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Date:
Dec 10, 2014

SDN Drives Codero’s Flexible Hybrid Clouds

This article originally appeared in Light Reading, and is the result of an exclusive interview with Codero CEO, Emil Sayegh. Read it below to get the scoop on what exactly makes Codero, well…Codero, and how we’re primed to take on the future.

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Hosting provider Codero has deployed SDN capabilities, including some of its own “secret sauce,” to help it offer flexible hybrid clouds to its customers, allowing them to log in to a portal and configure bare-metal servers, cloud resources and virtual networks on demand.

“As a hosting vendor, automation is one of the highest priorities for us. We have to be able to scale very quickly and we want to be able to do it in a cost-effective and error-free manner,” says Emil Sayegh, CEO and President of Codero, which is based in Austin, Texas.

Codero has 4,000 customers of all sizes, from small to enterprise, serving Web 2.0, software-as-a-service, e-commerce, gaming, and web development. The company is privately held, backed by Catalyst Investors in New York.

Codero sees demand for scalability and high performance from new applications such as big data and the Internet of Things (IoT), says Sayegh. Also, different jobs have different technology needs. “An e-commerce customer might put their customer database on bare metal servers to ensure they’re PCI-compliant and have the best performance. They’d couple that with web-heads in the public cloud that scale up and down and are programmable using APIs,” Sayegh says.

Codero has tens of thousands of servers running in data centers in Chicago, Phoenix and Virginia, along with a new data center in Dallas that opened in April. In Dallas, Codero built an SDN network using Brocade Communications Systems Inc. (Nasdaq: BRCD) VDx switches to achieve greater flexiblity. (See Brocade Debuts OpenDaylight SDN Controller, Brocade: There’s Something About the Cloud and Brocade Weaves Software-Based Networking Strategy .)

The SDN infrastructure enables customers to configure private networks in a multi-tenant environment. “We have tons of customers routing through the switches, and each of them needs to have a private network that doesn’t collide with the other customers,” Sayegh says.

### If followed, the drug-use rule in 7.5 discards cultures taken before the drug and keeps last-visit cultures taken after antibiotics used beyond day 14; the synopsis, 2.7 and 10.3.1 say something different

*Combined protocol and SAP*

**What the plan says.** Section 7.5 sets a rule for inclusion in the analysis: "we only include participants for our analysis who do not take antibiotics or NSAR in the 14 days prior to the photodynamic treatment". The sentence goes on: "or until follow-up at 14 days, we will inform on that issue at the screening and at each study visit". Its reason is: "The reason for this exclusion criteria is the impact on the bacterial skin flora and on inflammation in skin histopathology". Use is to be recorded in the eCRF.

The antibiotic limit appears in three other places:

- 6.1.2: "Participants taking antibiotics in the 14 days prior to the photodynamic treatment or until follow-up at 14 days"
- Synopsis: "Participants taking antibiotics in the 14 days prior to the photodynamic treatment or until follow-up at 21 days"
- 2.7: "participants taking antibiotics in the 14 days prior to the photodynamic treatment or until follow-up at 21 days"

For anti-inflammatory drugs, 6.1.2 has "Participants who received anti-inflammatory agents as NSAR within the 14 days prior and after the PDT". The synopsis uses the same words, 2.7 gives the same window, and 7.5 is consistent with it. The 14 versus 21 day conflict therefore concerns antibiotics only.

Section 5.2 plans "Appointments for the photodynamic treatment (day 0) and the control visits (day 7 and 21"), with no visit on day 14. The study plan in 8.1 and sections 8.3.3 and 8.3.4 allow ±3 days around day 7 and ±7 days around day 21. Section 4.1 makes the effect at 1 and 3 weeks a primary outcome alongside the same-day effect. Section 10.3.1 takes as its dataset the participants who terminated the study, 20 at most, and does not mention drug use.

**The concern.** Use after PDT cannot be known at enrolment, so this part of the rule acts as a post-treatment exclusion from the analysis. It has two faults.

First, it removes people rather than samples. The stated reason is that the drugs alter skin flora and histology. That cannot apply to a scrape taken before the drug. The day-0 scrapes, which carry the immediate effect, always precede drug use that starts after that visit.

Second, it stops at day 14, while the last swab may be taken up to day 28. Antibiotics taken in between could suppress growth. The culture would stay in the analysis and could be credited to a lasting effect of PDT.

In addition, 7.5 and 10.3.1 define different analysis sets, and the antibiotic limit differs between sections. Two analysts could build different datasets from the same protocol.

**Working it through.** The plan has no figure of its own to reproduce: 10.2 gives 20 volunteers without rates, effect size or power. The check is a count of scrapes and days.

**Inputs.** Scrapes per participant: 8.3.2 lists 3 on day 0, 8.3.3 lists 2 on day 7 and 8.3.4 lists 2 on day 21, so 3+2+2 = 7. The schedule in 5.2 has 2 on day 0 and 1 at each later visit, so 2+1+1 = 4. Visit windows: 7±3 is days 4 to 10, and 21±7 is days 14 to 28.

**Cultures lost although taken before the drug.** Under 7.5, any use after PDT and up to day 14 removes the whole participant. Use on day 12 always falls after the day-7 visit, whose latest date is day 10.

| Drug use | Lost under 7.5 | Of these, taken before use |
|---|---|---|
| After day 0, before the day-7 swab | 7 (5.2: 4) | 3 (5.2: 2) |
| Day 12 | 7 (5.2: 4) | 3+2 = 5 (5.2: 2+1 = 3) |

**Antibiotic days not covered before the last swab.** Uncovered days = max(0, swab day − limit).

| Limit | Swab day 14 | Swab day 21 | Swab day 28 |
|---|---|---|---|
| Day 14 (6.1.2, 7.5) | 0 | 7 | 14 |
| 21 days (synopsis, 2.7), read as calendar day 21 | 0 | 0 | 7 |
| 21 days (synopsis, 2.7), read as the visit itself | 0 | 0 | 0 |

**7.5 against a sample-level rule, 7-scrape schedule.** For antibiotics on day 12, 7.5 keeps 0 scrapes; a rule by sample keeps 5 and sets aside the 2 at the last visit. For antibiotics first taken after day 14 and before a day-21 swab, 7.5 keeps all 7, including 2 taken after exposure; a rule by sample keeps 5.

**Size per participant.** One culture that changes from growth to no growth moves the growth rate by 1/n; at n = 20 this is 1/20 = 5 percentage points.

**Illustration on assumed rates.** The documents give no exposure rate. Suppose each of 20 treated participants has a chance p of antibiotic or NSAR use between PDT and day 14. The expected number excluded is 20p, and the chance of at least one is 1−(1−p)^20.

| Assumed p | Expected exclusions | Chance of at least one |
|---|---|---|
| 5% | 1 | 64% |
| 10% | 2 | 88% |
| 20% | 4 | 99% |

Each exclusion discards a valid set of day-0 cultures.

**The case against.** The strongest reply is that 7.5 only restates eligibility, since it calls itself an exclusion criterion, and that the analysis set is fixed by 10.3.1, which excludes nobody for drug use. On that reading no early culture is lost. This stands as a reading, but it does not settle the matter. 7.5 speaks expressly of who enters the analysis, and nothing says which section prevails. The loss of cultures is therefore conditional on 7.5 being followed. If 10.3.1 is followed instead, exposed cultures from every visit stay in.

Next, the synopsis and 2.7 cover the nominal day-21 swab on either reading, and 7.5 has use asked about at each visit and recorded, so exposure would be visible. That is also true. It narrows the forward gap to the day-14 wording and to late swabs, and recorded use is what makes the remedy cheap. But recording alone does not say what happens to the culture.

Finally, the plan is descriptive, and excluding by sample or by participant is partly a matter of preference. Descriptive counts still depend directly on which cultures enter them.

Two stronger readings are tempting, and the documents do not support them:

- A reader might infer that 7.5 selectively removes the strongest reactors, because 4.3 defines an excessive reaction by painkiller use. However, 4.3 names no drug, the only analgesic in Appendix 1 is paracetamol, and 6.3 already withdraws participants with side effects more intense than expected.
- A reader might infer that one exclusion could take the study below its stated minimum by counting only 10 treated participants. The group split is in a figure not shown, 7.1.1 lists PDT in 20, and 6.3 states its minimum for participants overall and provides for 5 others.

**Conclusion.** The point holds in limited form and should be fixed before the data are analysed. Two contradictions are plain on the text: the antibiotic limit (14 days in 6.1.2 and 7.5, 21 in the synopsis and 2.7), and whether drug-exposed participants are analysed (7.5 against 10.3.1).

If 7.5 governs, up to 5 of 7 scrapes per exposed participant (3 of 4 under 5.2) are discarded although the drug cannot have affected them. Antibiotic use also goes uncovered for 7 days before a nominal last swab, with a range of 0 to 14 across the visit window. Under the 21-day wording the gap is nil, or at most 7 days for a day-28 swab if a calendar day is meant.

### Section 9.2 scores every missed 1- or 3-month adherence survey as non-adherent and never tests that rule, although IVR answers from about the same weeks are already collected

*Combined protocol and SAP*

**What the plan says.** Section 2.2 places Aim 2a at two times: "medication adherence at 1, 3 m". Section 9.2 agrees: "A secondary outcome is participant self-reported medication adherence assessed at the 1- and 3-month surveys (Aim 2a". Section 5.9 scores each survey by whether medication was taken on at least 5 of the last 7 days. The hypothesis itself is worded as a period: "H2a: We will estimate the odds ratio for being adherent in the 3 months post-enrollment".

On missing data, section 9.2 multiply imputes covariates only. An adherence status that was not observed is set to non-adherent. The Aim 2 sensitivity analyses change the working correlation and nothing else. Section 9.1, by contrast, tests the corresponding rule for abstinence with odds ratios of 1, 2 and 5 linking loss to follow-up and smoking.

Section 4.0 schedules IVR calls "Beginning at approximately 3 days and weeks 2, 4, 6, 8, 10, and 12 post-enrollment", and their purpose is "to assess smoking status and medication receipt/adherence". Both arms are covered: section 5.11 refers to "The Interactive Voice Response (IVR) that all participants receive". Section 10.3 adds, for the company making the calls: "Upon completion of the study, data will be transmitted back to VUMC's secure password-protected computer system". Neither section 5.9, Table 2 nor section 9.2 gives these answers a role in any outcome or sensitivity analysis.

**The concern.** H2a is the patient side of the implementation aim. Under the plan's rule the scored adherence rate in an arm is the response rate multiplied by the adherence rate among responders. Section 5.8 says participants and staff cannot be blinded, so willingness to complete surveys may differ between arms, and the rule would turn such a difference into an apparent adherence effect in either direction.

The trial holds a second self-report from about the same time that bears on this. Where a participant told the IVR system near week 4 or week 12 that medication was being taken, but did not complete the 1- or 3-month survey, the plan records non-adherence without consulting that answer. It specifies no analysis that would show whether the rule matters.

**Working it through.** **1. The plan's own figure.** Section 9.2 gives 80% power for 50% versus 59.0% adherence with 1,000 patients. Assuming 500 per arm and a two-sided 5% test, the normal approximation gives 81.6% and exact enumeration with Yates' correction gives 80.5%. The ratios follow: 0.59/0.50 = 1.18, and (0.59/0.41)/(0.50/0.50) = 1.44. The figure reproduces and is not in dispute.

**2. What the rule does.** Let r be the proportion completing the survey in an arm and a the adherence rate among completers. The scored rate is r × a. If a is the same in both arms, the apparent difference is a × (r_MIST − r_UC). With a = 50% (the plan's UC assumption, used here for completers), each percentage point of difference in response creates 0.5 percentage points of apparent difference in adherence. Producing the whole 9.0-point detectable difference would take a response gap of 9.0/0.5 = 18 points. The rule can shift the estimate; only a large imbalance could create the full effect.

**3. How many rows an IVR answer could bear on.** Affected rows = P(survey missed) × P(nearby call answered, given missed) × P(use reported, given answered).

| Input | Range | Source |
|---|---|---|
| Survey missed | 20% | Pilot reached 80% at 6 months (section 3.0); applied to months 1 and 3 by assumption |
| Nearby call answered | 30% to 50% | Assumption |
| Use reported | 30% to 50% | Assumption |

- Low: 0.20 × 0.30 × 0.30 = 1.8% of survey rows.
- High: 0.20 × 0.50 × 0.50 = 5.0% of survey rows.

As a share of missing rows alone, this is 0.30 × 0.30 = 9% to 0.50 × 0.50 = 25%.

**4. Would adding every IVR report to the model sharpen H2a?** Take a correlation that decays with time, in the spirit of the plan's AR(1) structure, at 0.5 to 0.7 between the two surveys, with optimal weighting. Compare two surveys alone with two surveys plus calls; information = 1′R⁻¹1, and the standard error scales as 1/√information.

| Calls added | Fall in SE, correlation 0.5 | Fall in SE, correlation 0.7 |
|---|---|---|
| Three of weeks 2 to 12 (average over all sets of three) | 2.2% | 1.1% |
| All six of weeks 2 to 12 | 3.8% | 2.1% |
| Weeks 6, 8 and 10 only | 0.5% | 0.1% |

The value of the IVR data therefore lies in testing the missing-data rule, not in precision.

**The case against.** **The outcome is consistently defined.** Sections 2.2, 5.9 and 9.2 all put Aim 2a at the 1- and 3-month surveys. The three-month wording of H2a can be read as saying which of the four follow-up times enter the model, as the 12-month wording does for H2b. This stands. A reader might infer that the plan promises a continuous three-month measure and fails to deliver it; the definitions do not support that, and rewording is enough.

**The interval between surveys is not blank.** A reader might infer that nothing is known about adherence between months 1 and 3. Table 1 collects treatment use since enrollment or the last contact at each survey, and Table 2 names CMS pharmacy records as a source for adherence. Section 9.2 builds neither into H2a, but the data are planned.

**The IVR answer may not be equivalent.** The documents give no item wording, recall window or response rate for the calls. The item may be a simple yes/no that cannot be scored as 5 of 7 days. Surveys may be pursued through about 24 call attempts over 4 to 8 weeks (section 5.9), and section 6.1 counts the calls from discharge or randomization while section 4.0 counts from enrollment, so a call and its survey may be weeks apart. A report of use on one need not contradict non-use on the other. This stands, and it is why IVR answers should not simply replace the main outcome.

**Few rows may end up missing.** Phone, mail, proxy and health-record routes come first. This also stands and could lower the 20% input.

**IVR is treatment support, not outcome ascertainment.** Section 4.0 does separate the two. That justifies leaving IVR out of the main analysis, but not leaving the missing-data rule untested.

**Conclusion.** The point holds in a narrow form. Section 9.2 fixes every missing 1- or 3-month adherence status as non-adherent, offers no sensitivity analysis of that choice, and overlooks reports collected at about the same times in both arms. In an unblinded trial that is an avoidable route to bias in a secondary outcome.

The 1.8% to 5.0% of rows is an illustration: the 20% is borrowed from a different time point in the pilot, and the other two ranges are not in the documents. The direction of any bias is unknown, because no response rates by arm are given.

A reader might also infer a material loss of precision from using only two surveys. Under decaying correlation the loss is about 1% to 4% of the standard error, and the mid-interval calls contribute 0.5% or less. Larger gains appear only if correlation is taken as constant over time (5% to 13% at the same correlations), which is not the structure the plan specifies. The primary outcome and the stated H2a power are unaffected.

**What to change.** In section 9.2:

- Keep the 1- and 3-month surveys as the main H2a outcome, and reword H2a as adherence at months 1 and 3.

Virtualization allows Codero to easily move physical switches without interrupting services, Sayegh says.

Of course, just using Brocade switches doesn’t make a software-defined architecture. Codero uses its own, internally developed software to weave the switches into an on-demand cloud fabric, Sayegh says. Codero declined to provide details about the software, which Sayegh describes as a “secret sauce.”

In addition to Brocade switches, Codero uses networking hardware and software from Cisco Systems Inc. (Nasdaq: CSCO) and Arista Networks Inc. “We call it ABC,” Sayegh says.

After building the new data center in Dallas based on the SDN platform, Codero retrofitted its Phoenix data center, and is working on doing the same in its Chicago and Ashburn, Va., locations.

Codero has deals with several carriers to connect data centers and enterprise customers. These include XO Communications Inc. , Zayo Group Inc. (NYSE: ZAYO), Level 3 Communications Inc. (Nasdaq: LVLT), Time Warner Cable Inc. (NYSE: TWC) and NTT Communications Corp. (NYSE: NTT)

Sayegh warns other cloud providers planning a transition to SDN to avoid fixating on low cost. “If you value uptime, you have to value features more than price,” he says. Buying quality technology is worth the investment, he adds.

Also, providers shouldn’t be overly concerned if staff aren’t trained on a platform they’re considering: Good staff can be retrained. “A good engineer is a good engineer. A good programmer is a good programmer,” Sayegh says.

Also, service providers should look for future-proof technology. “Make sure you have a view into your future needs, not just backward-looking into your needs of today and yesterday,” Sayegh says.

What next? Codero plans to expand into Europe in the first quarter of 2015 and Asia-Pacific in the second half of next year. Its customers have customers in those regions and need to get closer to them, and Codero is following that need. In Europe, Codero is considering either Dublin or Amsterdam for a data center location, with both offering great connectivity. Codero will most likely open a data center in Hong Kong for its Asia-Pacific business.

It’s also working to bridge its network directly into its customers’ facilities, whether that’s a data center or colocated servers. Codero will drop-ship a device to the customer’s facilities that will give customers the flexibility to move workloads between Codero’s platform and the customer’s own servers. That project is due for Q1 2015.

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